If your horse does not look Bright, Alert and Responsive (BAR) then you will need to check his vital signs (Temperature, Pulse and Respiration – TPR).
The following information should be used as a guide for a resting horse. This means that all rates are preferably taken in the morning, before exercise and in a low stress environment.
Heart Rate and/or Pulse Rate should be taken first as other procedures may cause stress and raise the heart rate. Every horse is slightly different and the ‘resting’ heart rate, respiration and temperature may vary between horses, so it is wise to know what is ‘normal’ for your horse before an emergency arises. If you know what is normal for your horse you will be able to see changes at an earlier stage rather than waiting until these vital signs have moved into the ‘extremely bad’ range. You will need a watch with a ‘seconds’ hand or better still a stopwatch.
Heart Rate. A resting adult horse should have a heartbeat range from 28 to 48 beats per minute. More than 60 beats per minute in an adult resting horse is abnormal and anything over 80 is really bad. Care should be taken as foals have a quicker heart rate of 70 to 90 beats per minute. Horses doing strenuous exercise can reach 200 beats per minute but this is rare and extreme.
You can take your horse’s heart rate by putting your ear to his body behind the left elbow. Just remember that the heart makes a ‘lub dub’ two-beat sound and you should only count it as one beat. Your vet will use a stethoscope, which will be far more accurate.
The Pulse Rate of a horse is different to a horse’s Heart Rate and can vary a lot, however it can be used as a good indication that your horse has a problem. The best and most reliable place to count a horse’s Pulse Rate is at the jaw, as it is the closest pulse point to the heart.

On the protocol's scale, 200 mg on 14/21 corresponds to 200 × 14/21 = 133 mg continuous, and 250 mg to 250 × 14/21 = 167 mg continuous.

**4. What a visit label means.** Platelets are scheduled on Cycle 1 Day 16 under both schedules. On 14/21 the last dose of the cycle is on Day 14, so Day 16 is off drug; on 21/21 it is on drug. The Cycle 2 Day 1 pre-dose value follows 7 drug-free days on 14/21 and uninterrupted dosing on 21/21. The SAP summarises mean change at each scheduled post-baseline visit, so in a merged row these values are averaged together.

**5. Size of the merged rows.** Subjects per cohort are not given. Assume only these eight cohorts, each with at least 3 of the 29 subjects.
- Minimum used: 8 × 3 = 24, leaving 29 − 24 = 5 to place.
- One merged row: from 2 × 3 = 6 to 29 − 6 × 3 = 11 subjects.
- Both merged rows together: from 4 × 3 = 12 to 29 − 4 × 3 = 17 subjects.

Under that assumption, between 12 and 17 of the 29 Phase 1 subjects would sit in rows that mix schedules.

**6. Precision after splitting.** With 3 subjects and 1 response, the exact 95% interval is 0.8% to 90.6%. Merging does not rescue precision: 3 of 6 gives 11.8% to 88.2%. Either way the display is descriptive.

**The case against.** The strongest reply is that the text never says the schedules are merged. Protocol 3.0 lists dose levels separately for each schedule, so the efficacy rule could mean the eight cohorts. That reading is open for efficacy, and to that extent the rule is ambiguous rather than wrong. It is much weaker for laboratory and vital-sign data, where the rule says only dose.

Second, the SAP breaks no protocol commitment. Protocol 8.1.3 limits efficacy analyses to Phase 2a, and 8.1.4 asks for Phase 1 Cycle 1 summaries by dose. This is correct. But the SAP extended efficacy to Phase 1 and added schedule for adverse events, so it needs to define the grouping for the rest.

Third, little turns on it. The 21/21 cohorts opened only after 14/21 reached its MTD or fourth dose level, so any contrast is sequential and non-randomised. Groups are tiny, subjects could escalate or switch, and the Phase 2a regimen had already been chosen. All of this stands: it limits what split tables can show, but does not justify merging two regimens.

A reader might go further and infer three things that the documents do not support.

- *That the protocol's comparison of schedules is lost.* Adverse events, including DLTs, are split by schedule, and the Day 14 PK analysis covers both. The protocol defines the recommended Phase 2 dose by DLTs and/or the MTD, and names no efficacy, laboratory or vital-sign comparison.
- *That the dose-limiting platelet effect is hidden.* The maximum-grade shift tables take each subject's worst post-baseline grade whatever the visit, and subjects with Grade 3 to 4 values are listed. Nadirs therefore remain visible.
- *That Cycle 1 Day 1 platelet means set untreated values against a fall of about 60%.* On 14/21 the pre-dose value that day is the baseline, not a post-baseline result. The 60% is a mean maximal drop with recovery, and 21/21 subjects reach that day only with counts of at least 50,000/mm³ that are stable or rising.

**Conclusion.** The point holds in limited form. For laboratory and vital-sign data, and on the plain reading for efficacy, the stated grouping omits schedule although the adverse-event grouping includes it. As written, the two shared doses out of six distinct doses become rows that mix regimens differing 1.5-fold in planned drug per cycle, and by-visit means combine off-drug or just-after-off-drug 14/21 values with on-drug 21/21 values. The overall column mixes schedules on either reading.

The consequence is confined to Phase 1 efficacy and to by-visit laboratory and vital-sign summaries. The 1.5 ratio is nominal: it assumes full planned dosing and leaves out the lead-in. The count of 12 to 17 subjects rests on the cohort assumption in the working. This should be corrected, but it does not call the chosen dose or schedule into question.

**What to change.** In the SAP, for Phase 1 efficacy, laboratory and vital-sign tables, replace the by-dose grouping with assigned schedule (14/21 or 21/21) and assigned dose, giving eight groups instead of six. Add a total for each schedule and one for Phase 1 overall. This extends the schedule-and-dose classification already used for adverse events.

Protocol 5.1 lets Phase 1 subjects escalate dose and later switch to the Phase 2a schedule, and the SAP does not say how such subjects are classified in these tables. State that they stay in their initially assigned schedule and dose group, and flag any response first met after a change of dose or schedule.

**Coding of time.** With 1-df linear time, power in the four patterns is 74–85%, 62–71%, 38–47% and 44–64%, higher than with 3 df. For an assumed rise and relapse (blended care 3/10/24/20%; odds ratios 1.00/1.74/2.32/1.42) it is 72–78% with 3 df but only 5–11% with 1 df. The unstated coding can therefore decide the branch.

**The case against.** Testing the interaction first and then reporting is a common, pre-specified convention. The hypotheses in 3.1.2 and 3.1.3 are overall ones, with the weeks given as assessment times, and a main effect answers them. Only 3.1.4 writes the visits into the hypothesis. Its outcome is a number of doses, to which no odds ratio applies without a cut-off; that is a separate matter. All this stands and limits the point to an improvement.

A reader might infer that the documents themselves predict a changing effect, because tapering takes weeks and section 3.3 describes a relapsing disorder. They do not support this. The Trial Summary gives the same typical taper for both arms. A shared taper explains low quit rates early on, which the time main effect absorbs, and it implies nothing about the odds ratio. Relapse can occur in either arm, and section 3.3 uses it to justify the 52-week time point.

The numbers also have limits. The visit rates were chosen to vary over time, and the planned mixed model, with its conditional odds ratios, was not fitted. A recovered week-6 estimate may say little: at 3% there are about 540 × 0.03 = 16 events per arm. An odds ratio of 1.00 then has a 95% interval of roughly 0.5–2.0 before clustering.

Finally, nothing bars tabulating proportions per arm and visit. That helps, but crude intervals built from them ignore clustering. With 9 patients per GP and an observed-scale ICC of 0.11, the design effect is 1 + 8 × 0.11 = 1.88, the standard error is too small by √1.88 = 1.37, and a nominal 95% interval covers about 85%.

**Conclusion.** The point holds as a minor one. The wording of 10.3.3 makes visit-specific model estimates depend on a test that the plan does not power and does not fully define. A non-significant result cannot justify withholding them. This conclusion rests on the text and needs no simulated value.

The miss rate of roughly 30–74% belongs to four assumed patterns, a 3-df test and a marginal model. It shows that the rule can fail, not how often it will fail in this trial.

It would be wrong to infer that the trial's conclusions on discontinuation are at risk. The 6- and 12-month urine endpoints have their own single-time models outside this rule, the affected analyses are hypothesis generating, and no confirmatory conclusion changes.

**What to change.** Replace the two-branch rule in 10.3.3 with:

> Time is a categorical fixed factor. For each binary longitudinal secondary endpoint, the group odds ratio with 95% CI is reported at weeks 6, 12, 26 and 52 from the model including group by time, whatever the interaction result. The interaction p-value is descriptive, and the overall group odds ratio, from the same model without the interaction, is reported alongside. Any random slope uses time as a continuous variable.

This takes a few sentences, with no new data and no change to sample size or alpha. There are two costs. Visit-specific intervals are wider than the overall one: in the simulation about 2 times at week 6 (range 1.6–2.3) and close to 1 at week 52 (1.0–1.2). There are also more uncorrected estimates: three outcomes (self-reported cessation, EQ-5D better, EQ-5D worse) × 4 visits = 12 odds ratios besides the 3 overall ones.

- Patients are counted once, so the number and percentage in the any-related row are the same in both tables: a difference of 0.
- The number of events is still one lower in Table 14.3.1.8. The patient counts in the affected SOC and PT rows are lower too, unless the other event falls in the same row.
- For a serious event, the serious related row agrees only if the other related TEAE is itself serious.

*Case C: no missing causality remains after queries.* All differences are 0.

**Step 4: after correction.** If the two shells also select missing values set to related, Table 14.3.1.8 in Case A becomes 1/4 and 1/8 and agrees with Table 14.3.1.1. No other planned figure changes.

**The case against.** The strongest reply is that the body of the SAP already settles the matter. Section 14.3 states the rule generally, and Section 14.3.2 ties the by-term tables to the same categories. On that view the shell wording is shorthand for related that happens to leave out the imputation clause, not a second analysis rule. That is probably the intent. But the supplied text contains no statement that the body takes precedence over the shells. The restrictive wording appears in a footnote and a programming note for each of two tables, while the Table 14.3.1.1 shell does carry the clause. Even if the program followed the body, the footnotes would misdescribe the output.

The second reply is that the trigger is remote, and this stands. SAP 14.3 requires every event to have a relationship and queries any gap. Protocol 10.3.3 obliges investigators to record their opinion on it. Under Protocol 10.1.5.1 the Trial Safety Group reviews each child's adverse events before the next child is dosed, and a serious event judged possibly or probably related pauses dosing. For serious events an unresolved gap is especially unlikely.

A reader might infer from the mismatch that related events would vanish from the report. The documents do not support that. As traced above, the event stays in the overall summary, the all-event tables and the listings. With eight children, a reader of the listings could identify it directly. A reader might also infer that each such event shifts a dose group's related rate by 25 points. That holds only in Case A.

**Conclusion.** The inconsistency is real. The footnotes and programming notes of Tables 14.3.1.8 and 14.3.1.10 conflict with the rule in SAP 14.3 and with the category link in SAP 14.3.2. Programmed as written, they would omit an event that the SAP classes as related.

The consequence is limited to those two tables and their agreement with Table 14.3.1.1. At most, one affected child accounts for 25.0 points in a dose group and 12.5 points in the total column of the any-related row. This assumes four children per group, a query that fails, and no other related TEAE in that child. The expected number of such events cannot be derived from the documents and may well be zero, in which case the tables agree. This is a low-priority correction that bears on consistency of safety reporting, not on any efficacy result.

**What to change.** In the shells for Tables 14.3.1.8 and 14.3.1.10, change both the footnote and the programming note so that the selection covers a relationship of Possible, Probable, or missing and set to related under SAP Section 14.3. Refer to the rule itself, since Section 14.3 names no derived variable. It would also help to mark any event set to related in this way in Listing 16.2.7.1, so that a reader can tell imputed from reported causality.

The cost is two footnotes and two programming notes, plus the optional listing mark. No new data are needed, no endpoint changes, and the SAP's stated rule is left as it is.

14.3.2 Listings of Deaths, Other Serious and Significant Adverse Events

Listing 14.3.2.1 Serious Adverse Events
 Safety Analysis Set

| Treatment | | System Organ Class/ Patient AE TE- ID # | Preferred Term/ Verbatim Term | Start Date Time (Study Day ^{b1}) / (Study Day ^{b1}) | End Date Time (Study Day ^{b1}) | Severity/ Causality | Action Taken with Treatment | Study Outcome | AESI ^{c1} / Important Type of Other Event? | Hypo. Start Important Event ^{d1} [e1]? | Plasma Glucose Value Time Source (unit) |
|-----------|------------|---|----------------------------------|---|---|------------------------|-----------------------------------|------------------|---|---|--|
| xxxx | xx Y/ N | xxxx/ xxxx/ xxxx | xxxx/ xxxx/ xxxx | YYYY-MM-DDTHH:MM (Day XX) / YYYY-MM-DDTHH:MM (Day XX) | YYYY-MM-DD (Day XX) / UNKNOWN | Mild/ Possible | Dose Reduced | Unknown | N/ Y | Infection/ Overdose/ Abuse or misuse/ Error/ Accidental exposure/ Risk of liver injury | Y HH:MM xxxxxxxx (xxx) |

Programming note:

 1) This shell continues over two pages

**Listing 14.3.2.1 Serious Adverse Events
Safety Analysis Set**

Breathing (Respiration) Rate. A resting adult horse should take 10 to 14 breaths per minute. This will increase if the horse is exercised or overheated. Foals also have a faster breathing rate. You can measure the breathing rate by using a stethoscope on the trachea, which is located on the underside of the neck. You can also stand back and watch the horse’s ribs expand and contract with each inhale and exhale. Remember, it is important that you count either the exhales or the inhales, not both. Sick or stressed horses sometimes, but not always, have an increased breathing rate.
Temperature. Normal temperature for a resting adult horse is 37.5°C to 38.5°C or 99.5°F to 101.4°F. This is the internal body temperature of the horse so it needs to be taken inside the rectum by inserting a special thermometer into the anus. You cannot take a horse’s temperature inside it’s mouth, ear or behind the elbow. If you are using a normal human digital thermometer you will need to hold the end while it is inserted – you don’t want it disappearing up the rectum!
To start taking the temperature, first lubricate the anus with some petroleum jelly. Stand on the left-hand side, resting against the horses left hip. Using your left hand, hold the horse’s tail up near the dock and ease the tail over to the side. With your right hand, slowly insert the thermometer into the anus and the rectum. Leave enough of the thermometer exposed so that you can keep a firm hold. When it beeps, carefully remove the thermometer and read the display. If your horse’s temperature exceeds the maximum temperature range by 1.5°C or more it is serious and you should call your veterinarian.
Again, foals as well as horses exercising will have higher temperatures, however the normal temperature range for an adult resting horse is quite narrow and sick horses can quickly reach very dangerous levels. A high temperature should always be treated seriously.
Note: We have used both Celsius and Fahranheit temperature measurements because both scales are used. The Celsius scale is more widely used, with Fahrenheit only used in the USA and Belize for non-scientific measurements.
CELSIUS is a temperature scale that was developed by Anders Celsius in 1742. From 1744 to 1954, 0°C was defined as the freezing point of water and 100°C was the boiling point of water. After this time it was slightly modified so that it could be directly related to the Kelvin (K) scale.
FAHRENHEIT is a temperature scale that was developed in 1724 by Daniel Gabriel Fahrenheit. On this scale the freezing point of water is 32°F and the boiling point of water is 212°F.
The above information is only general in nature. If you believe that your horse has a problem, please call your veterinarian as soon as possible.
How to take your horse’s TPR